Skip to main content

Advertisement

Advertisement

Nature-inspired playground, Botanical Art Gallery among latest additions to open at Singapore Botanic Gardens

SINGAPORE — A nature-themed playground and a new Botanical Art Gallery are among the new features that visitors may look forward to on their next visit to the Singapore Botanic Gardens.

Nature-inspired playground, Botanical Art Gallery among latest additions to open at Singapore Botanic Gardens

The Como Adventure Grove, one of the new features at the Singapore Botanic Gardens Gallop Extension.

  • New features have been added to the Gallop Extension of Singapore Botanic Gardens
  • Children will get to play in a nature-inspired playground
  • Singapore’s oldest-surviving black-and-white bungalow will now feature interactive displays of the country’s forest ecosystems
  • Another colonial-era bungalow now houses the new Botanical Art Gallery

 

SINGAPORE — A nature-themed playground and a new Botanical Art Gallery are among the new features that visitors may look forward to on their next visit to the Singapore Botanic Gardens.

On Saturday (March 13), Deputy Prime Minister Heng Swee Keat and National Development Minister Desmond Lee participated in the opening event of the latest additions, which are in the gardens’ Gallop Extension. The space also includes an interactive forest display.

The additions come two years after an arboretum for the dipterocarps tropical tree and a hiking trail were unveiled at the 8ha extension to the gardens along Gallop Road and Tyersall Avenue.

The opening of the features, which make up about 5ha of the Gallop Extension, were delayed by a year partly due to the Covid-19 pandemic that restricted construction activity.

During a media preview on Friday, Dr Tan Puay Yok, the group director of Singapore Botanic Gardens, said that features at the Gallop Extension are part of the island’s broader “City in Nature” plan to bring Singaporeans closer to nature and educate them on the importance of conservation.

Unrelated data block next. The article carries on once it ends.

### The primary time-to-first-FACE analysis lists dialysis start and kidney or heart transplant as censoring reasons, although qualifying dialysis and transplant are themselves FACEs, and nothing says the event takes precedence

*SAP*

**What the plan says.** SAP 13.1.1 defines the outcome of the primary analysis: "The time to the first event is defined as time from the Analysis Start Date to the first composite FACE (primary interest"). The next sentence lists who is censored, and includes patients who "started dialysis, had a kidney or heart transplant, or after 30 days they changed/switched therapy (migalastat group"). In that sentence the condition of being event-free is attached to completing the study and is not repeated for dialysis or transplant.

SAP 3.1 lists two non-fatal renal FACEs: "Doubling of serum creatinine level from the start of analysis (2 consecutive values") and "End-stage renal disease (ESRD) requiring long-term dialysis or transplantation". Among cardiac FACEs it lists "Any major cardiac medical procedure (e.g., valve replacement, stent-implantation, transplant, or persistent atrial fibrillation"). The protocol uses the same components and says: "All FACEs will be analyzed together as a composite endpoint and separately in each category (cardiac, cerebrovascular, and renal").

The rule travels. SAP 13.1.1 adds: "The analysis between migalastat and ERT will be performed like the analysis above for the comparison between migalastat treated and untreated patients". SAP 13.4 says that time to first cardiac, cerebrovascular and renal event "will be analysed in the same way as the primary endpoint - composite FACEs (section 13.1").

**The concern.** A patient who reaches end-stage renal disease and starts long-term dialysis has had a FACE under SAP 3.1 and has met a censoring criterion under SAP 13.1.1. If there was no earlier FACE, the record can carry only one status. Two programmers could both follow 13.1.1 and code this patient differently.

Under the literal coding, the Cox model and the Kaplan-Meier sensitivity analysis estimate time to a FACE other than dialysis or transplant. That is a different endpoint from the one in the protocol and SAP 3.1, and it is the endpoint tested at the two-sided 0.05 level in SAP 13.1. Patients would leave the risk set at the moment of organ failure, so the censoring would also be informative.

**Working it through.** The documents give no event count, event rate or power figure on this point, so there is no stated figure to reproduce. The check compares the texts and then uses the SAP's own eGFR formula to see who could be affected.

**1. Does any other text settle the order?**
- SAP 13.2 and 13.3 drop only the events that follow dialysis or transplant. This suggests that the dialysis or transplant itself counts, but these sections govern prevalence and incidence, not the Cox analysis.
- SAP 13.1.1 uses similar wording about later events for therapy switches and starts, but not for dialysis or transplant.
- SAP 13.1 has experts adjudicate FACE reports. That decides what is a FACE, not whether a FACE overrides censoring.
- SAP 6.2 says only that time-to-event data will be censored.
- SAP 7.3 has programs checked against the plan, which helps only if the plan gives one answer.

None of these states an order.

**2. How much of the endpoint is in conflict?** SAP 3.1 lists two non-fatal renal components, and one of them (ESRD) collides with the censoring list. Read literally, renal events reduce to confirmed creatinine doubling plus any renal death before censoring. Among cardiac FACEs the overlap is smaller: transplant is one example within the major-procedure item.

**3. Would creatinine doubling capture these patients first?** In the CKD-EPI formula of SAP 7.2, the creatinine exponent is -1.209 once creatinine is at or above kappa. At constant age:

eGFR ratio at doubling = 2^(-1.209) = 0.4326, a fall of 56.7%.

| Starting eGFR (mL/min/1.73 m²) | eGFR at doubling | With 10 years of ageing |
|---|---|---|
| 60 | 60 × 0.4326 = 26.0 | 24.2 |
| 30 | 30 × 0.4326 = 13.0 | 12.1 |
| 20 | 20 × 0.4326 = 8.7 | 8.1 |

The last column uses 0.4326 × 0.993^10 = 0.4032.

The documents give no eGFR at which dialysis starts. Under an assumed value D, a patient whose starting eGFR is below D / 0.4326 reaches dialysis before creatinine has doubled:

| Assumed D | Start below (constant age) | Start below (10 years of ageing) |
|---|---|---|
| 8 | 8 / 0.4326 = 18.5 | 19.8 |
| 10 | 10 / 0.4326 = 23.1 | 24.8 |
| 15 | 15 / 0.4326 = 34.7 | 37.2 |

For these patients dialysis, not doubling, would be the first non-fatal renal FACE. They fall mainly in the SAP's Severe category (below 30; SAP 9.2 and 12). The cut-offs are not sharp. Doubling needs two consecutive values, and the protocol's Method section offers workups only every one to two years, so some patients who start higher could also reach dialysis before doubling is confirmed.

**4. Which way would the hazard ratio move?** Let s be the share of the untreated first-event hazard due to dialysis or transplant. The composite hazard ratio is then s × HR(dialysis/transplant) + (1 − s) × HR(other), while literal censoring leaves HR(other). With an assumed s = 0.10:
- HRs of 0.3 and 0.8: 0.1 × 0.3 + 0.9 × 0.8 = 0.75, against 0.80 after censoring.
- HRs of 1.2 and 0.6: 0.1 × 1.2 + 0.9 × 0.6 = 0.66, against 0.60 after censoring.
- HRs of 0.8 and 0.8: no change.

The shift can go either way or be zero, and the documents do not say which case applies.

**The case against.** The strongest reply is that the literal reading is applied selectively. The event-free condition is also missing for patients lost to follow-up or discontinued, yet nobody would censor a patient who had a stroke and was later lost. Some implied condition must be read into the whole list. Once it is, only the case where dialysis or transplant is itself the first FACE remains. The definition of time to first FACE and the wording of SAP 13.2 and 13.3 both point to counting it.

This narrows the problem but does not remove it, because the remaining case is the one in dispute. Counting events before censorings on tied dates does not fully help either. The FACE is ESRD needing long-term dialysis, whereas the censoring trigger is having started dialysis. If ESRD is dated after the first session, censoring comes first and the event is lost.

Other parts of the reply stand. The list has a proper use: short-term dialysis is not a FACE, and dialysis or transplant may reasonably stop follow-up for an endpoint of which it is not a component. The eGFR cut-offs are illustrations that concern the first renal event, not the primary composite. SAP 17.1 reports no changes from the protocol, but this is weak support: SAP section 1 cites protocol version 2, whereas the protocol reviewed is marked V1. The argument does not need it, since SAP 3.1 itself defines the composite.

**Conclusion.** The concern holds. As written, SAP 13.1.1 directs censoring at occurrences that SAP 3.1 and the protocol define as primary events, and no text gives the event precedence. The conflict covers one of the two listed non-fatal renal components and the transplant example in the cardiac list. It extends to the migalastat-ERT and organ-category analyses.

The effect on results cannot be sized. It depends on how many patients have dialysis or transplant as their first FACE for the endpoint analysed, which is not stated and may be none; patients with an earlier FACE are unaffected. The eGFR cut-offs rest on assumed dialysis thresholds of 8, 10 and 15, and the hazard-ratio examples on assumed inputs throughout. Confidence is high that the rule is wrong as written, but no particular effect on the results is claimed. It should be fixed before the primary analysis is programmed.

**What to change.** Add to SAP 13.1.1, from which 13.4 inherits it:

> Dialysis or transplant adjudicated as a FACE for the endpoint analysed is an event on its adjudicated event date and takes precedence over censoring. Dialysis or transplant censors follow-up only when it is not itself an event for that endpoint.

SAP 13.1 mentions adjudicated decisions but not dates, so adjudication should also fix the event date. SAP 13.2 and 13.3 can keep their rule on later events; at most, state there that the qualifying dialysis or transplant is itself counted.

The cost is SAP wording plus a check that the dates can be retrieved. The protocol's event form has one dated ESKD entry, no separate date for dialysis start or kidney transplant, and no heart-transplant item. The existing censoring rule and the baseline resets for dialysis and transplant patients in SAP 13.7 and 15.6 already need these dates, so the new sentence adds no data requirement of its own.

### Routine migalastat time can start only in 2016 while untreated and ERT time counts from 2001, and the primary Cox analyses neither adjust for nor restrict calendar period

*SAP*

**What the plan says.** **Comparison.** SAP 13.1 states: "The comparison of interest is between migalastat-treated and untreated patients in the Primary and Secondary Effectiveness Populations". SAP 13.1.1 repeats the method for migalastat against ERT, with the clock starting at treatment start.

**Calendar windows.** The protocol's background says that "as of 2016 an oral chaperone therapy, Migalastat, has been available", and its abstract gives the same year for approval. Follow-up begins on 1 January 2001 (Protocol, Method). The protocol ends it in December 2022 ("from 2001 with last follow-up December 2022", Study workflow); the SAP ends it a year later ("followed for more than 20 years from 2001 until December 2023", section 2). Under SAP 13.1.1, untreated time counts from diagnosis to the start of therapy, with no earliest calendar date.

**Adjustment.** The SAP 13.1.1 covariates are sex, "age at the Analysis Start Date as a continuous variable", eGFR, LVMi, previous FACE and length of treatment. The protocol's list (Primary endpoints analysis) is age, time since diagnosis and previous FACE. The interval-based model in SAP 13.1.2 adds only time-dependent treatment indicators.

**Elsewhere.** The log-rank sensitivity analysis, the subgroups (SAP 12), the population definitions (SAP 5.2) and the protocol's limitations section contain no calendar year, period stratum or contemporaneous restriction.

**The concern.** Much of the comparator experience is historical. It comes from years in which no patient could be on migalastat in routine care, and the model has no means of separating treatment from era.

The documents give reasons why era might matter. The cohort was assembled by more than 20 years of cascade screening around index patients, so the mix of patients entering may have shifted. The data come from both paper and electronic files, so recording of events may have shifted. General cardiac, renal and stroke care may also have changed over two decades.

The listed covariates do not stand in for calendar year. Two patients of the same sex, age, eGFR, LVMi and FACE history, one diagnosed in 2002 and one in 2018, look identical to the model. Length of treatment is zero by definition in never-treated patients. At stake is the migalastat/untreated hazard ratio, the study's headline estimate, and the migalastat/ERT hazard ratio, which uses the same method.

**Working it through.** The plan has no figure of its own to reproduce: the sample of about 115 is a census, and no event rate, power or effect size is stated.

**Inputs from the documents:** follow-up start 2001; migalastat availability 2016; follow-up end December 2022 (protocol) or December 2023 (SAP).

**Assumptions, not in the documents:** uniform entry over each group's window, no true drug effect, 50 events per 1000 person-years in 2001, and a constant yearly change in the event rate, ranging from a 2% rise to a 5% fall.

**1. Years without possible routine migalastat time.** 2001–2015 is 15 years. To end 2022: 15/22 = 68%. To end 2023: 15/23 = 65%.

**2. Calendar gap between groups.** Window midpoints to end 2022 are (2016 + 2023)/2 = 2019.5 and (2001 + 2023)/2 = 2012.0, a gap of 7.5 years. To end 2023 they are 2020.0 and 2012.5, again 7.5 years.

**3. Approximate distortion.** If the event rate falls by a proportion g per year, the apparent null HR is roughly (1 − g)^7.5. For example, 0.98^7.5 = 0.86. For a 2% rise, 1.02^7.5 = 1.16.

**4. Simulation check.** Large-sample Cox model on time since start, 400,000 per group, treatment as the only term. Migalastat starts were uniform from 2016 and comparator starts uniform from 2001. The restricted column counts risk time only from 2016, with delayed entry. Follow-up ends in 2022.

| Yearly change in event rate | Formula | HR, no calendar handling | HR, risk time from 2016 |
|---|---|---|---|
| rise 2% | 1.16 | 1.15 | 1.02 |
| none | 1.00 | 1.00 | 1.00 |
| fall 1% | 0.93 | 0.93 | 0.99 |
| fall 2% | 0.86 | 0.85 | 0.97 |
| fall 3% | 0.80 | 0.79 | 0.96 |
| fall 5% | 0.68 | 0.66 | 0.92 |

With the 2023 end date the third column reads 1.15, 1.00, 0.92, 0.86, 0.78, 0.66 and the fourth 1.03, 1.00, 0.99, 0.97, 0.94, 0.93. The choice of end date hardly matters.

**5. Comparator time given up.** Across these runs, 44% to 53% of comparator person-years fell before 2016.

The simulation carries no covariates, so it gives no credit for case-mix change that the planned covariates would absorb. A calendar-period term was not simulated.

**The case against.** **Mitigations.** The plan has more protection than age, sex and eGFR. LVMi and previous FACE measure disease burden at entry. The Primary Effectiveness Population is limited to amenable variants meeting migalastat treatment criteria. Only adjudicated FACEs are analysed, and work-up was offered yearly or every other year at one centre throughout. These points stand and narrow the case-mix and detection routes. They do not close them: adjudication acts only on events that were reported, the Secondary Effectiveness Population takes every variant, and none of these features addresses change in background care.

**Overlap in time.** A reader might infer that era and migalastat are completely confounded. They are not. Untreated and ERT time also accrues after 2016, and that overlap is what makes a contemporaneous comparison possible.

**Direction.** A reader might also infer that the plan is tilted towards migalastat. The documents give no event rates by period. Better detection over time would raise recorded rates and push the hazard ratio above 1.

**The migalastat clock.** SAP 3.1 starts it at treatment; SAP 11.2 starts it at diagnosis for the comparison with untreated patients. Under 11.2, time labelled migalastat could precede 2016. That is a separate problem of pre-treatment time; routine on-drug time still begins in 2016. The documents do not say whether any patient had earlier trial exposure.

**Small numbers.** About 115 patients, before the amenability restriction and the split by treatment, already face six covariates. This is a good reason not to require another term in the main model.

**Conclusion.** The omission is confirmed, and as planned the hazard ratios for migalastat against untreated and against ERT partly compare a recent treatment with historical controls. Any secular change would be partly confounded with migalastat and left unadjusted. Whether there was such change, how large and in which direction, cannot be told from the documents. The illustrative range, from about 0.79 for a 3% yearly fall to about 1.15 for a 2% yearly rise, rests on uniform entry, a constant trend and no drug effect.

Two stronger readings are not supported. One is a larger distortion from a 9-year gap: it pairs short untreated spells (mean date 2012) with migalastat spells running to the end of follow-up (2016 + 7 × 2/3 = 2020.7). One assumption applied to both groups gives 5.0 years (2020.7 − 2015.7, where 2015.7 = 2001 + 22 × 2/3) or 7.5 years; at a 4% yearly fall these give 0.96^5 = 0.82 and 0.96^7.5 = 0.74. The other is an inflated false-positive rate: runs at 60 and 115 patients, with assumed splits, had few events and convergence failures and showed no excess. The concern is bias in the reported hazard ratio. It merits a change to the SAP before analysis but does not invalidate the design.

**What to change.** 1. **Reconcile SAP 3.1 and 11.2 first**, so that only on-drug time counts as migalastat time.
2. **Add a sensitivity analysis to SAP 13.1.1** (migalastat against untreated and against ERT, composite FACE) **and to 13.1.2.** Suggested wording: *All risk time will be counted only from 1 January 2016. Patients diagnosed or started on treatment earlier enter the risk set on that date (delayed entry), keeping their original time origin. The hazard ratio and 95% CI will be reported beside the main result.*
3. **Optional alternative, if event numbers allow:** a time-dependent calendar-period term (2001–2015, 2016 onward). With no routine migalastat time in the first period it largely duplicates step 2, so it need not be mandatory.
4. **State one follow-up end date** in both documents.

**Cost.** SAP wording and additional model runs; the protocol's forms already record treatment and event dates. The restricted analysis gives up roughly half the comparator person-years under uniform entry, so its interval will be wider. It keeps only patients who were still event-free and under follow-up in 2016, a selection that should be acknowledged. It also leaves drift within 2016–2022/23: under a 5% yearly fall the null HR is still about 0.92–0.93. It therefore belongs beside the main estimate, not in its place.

NATURE-THEMED PLAYGROUND

From Saturday, children visiting the gardens will get to see the Como Adventure Grove, a playground inspired by plants in the gardens.

They will be able to climb over the spikes of a structure resembling the cempedak fruit, and bounce on a gigantic red pod modelled after saga seeds.

There is also a rope course structured after the drooping branches of the Weeping Fig plant for children to climb.

FOREST DISCOVERY CENTRE AND ART GALLERY

Two black-and-white colonial bungalows on the grounds will be converted into an interactive display space on forest ecosystems in Singapore and a Botanical Art Gallery respectively.

Both bungalows were designed by Regent Alfred John Bidwell, the architect of Raffles Hotel and other colonial-era buildings around Singapore.

The bungalows were last occupied by the French Embassy and its ambassador in 1999 before being returned to the state.

Gallop House No 5, which was built in 1898 and is the oldest surviving black-and-white bungalow in Singapore, will now house the Forest Discovery Centre @ OCBC Arboretum.

The centre will showcase interactive displays of various forest ecosystems in Singapore such as the tropical rainforest and mangrove forest.

Visitors making their way through the bungalow will get to hear recordings of animals found in these habitats.

They may also learn how nocturnal animals in Singapore such as the Malayan Porcupine were captured on camera through camera traps, where the lenses are triggered to take photos when they sense activity.

The second bungalow, Gallop House No 7 built in 1906, has been converted into a Botanical Art Gallery featuring Singapore’s first permanent display of botanical art. This includes paintings, sketches and line drawings from the gardens’ collection.

Among some of the artwork on display includes an 1890 painting of the Phaius tankervilleae orchid, the oldest-dated painting in the gardens’ collection.

It also has on display watercolor illustrations of locally extinct plant species, although Dr Michele Rodda, the gallery’s curator, said that the gardens will update the exhibition if these species are rediscovered in Singapore.

For children inspired by the paintings on display, there is an activity room on the second level of the gallery for them to try their hand at sketching different parts of plants.

The gallery will be refreshed with new displays every six months, Dr Rodda said.

The Gallop Extension is open to the public from 5am to midnight daily.

The Forest Discovery Centre is open from 9am to 6pm daily, except on every last Monday of the month and public holidays. The Botanical Art Gallery is open from 9am to 6pm daily, except on every last Thursday of the month and public holidays.

CLARIFICATION: An earlier version of this story had stated that Gallop House No 5 is the oldest surviving colonial-era bungalow in Singapore. NParks has clarified that Gallop House No 5 is the oldest surviving black-and-white bungalow in Singapore. The oldest surviving colonial-era bungalow is Burkill Hall at Singapore Botanic Gardens.

Related topics

Singapore Botanic Gardens Gallop Extension Forest Discovery Centre conservation children

Read more of the latest in

Advertisement

Popular

Advertisement

Stay in the know. Anytime. Anywhere.

Subscribe to get daily news updates, insights and must reads delivered straight to your inbox.

By clicking subscribe, I agree for my personal data to be used to send me TODAY newsletters, promotional offers and for research and analysis.

Aa